Salty, meaty goodness was a pillar of my childhood. From woofing down beef sticks at sleepovers to consuming smoked delights throughout long road trips, beef jerky has been one of my all time favorite foods. Don’t worry, you need not convince me that beef jerky isn’t a meal unto itself (the dense fog of adolescent nostalgia isn’t THAT thick). Incompleteness aside, smoked and dried meat is a great nutritionally dense option, especially when you’re on-the-go. Trouble is, you aren’t exactly snapping into health when you snap into a Slim Jim. This is why I love to make my own. I can control the spice level, the thickness of the meat, and most importantly the quality of the protein and the marinade ingredients.
Creating beef jerky at home is easy. I’ll show you my marinade recipe, how I dry them out in my dehydrator, and leave you with an oven option that’s just as straightforward. By following these instructions, you’ll have all that you need to master beef jerky in your own kitchen. My hope in laying out these directions for you is to 1) have some nostalgic, meat-based fun and 2) instantly feel liberated from the unquenchable hankering for a bag of Jack Link’s at 3:00pm on a work day (sharing with coworkers anticipated, but never required). CHEERS!
“Beef Jerky” – Gluten Free, Paleo Friendly
≈ 2 lbs of lean round roast (top, bottom, London broil, etc)
1/4 cup coconut aminos (soy sauce alternative)
2 tsp liquid smoke
2 tsp worcestershire sauce
1/2 tsp apple cider vinegar
1 Tbsp kosher salt
1 tsp fine ground black pepper
1 tsp onion powder
1 tsp garlic powder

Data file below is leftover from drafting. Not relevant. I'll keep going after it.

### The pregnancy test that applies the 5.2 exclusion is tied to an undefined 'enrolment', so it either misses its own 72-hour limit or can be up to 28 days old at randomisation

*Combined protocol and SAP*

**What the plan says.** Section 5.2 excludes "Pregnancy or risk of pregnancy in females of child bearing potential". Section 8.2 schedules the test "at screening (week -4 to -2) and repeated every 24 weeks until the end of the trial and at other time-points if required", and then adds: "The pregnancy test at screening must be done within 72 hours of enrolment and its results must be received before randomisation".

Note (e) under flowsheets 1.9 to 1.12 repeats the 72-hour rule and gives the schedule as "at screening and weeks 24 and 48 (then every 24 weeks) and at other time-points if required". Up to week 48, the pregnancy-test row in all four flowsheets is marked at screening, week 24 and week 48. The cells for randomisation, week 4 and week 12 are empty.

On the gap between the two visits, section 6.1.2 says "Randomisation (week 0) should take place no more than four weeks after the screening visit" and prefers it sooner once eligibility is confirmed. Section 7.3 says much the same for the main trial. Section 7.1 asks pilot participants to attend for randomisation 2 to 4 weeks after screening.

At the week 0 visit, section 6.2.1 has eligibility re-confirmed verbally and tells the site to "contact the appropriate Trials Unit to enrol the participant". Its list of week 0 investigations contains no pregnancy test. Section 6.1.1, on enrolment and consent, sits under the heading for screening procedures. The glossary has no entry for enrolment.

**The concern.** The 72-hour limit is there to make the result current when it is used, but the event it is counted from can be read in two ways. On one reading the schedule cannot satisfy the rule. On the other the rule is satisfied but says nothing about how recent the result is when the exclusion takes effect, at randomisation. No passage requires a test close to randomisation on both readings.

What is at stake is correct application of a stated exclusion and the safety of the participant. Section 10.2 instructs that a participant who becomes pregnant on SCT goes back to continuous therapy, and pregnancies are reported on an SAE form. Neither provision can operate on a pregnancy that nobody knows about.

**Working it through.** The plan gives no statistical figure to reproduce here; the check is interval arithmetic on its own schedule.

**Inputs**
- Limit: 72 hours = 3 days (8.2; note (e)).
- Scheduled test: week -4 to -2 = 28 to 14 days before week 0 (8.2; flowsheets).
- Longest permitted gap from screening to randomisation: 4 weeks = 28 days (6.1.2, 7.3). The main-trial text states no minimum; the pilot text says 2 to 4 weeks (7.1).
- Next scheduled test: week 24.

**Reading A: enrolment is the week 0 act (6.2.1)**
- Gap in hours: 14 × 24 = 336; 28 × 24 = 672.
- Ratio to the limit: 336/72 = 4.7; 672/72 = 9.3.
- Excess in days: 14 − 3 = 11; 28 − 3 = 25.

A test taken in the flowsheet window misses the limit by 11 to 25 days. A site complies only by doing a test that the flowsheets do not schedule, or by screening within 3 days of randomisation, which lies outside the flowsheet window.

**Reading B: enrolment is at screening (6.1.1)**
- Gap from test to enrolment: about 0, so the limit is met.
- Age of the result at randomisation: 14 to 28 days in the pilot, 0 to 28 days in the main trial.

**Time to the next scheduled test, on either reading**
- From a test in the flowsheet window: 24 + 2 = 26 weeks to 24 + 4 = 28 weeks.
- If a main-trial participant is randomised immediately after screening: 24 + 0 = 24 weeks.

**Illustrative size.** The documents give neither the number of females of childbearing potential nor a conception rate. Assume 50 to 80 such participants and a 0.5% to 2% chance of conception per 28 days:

1. Slice the roast as thinly as possible. I’ve always preferred to slice it myself, however if you’re still honing those knife skills, a butcher will often be happy to slice it for you at the grocer. If slicing the meat yourself, freeze the roast for 10-20 minutes beforehand, solidifying it so that it’s easier to cut thin.
2. Combine the liquid and dry marinade ingredients until well-mixed, then pour over the awaiting meat in a medium bowl. Using your hands, coat the pieces of meat until thoroughly covered. Transfer to a resealable plastic bag and marinate overnight.
3a. Lay the beef pieces out on your dehydrator in a single layer. Make sure to leave some room for separation between soon to be jerky pieces. Set to 155°F and dehydrate between 2 and 5 hours (or until things are no longer “wet and pliable”).
3a.First, preheat your oven to 170 – 175°F. Then, use a dish towel or hot pad to prop the door open slightly, leaving a crack as to not overheat the drying meat. Those of you already in the market for one, might pick up an oven thermometer to ensure temperature hangs at/round 175°F (not required, but helpful for any oven user).
3b. Inside rimmed baking sheets, place metal cooling racks and lay the marinated meat across the racks, leaving space for the drying process.
3c. Just like with the dehydrator, jerky in the oven can take as little as 2hrs and as long as 5 depending on the thickness and moistness of the meat.
4. Once finished, let the meat rest for 30 minutes and then store in plastic bags lined with paper towels. The paper helps capture any remaining moisture from the fattier parts of the meat and you can remove it after a day. The jerky will stay fresh on the countertop for about a month, or in the fridge for a few months (if it lasts that long!).
Keep in mind that thicker, fattier cuts of jerky spoil quicker so consume with a little more haste than lean, thin pieces. I hope you have fun and ENJOY! In the mean time, join the conversation on Facebook and tell us what you think!
-Written by Taylor Gish
If you like this post on Beef Jerky and are inspired to do MORE in your own kitchen, check out our 7 Tips for Easy Food Prep!